By Edward C. Hartman
As presidential candidates “dwindle down to a precious few,” political pundits will desperately try to think of things to say that they haven’t already said one hundred times during this long-winded, long-winding, long-grinding, primary season. Let me suggest a neglected topic—Population!
Now, there’s a word you haven’t heard from the lips of any of the presidential candidates. “Population.” Nor are you likely to hear it from the lips of any congressional contenders between now and November. That’s because politicians and political pundits are fearful of using the “P” word. Yet virtually every domestic problem our nation’s leaders face will be more difficult—and more costly—to solve as long as our domestic population continues its perpetual and accelerating growth.
Pick your “favorite” domestic problem. How about the rising cost of energy—gasoline and fuel for heating and cooling. Supply seems limited, but demand—caused by a growing population of energy users—keeps growing. Hmm? Limited supply plus growing demand; sounds like a formula for rising prices, doesn’t it? Let’s see . . . how might we address this problem? Increase supply by building more windmills? By harnessing ocean tides? By attaching dynamos to our arms so we can generate electricity when we brush our teeth? Here’s a crazy idea: Instead of spending so much time and money on increasing supply, how about stabilizing demand? How about stabilizing the population of energy users. How about not adding another 3.4 million energy users every year?
If our streets and highways are too crowded now, let’s not add vehicles to support another 3.4 million people every year. If our schools, hospitals, and recreation areas are too crowded now, let’s not add another 3.4 million people per year with their accompanying population of pupils, patients, and patrons.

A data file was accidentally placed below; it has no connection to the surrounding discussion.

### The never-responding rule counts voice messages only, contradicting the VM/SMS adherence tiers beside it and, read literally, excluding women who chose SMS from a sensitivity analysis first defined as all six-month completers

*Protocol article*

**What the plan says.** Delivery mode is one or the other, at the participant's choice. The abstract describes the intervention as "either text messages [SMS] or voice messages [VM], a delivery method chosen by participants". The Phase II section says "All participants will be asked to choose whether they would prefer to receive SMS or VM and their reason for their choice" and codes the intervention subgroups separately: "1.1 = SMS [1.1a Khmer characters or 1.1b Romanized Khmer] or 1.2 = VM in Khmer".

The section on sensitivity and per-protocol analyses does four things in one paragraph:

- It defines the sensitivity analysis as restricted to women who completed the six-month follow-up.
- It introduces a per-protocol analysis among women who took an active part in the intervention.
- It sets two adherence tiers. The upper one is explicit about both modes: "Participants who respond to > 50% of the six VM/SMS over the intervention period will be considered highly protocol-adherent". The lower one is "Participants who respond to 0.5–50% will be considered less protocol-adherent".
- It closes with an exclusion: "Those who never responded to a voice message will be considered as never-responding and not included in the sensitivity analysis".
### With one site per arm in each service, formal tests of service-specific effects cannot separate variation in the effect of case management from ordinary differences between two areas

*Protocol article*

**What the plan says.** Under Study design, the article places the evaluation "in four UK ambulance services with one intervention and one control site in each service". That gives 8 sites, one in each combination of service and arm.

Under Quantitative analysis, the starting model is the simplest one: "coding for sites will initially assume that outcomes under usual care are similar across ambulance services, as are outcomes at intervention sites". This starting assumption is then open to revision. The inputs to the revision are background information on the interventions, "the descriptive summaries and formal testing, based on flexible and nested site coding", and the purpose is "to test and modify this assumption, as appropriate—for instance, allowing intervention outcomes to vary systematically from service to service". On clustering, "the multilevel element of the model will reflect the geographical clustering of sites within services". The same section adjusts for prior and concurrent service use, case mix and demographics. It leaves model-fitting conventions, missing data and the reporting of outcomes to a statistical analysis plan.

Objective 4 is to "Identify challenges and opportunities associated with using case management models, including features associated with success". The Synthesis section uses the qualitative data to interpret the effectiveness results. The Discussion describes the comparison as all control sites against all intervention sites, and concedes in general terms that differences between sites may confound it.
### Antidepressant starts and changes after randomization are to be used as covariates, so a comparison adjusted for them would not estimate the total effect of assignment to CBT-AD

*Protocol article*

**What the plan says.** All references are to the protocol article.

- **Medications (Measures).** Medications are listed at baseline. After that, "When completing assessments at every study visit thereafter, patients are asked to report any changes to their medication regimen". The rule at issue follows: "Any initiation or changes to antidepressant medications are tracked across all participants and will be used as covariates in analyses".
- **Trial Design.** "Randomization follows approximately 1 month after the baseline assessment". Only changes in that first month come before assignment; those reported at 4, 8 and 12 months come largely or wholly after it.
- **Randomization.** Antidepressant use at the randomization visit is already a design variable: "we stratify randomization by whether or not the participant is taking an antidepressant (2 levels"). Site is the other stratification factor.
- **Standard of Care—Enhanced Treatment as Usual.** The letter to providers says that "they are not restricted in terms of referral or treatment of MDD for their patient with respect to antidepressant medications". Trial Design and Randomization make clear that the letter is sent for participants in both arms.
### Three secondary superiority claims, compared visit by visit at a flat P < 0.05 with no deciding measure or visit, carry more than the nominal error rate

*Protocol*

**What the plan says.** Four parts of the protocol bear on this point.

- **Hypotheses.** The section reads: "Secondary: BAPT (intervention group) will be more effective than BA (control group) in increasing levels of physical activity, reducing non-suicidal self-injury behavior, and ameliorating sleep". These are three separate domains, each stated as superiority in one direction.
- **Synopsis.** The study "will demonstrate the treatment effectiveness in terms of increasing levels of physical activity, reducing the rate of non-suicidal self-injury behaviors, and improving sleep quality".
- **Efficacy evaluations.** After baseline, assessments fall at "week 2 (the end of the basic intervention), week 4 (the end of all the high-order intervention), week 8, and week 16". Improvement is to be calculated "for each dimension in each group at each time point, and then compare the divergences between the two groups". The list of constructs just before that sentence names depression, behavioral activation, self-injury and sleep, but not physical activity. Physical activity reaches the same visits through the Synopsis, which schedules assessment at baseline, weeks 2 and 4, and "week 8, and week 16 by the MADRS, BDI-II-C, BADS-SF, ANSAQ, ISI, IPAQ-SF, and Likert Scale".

Yet, how many political interviewers have you heard ask candidates for their positions on population? How many political analysts have you heard discuss how candidates’ positions might affect population growth? Possibly none? No surprise there. Interviewers and analysts work for media conglomerates which thrive on population growth.
Too many vehicles on our highways? Too many pupils in our schools? Too many patients in our hospitals? Too many patrons in our parks? Too many water users? Too many energy users? No matter. Media conglomerates can never have too many readers, too many listeners, or too many viewers. “Too many” . . . not in their vocabulary. Media executives don’t like to hear people on their payrolls—the interviewers and the analysts–talking about “too many!” Not if they want to remain on those payrolls.
So, if the political pundits are afraid to use the “P” word, how can you know which presidential and congressional candidates will help end America’s mindless march to a population of one billion? You need to ask. That’s right, YOU! You need to ask. Drop a quick note to candidates—any candidates. Tell them, “If America’s population grows through the 21st century at the rate it grew through the 20th century, children born today will live to see an America with a population approaching one billion.” Ask them, “What will you do to help prevent an America with one billion residents? What will you do to help stabilize America’s population?”
You can write that on a postcard, on a note card, in a letter, or in an email. You can read it during a phone call. Whatever answers you receive, you can send to your local newspaper editor; share with others what candidates say when you mention the unmentionable “P” word. Parents will want to know what kind of population legacy they will leave their descendants. A stabilized population with stabilized energy and water demands, with stabilized education, medical, and recreational requirements or an unsustainably growing population. Share with others what candidates tell you. Especially share with others what candidates refuse to tell you. Others will want to know which candidates are complicit in mainstream media’s refusal to discuss America’s mindless march toward a population of one billion.
Don’t let the political pundits . . . don’t let the political candidates . . . punt “population.”
Edward C. Hartman is the author of “The Population Fix: Breaking America’s Addiction To Population Growth” and an Advisory Board member of Californians for Population Stabilization (CAPS). He can be reached at [email protected] or [email protected]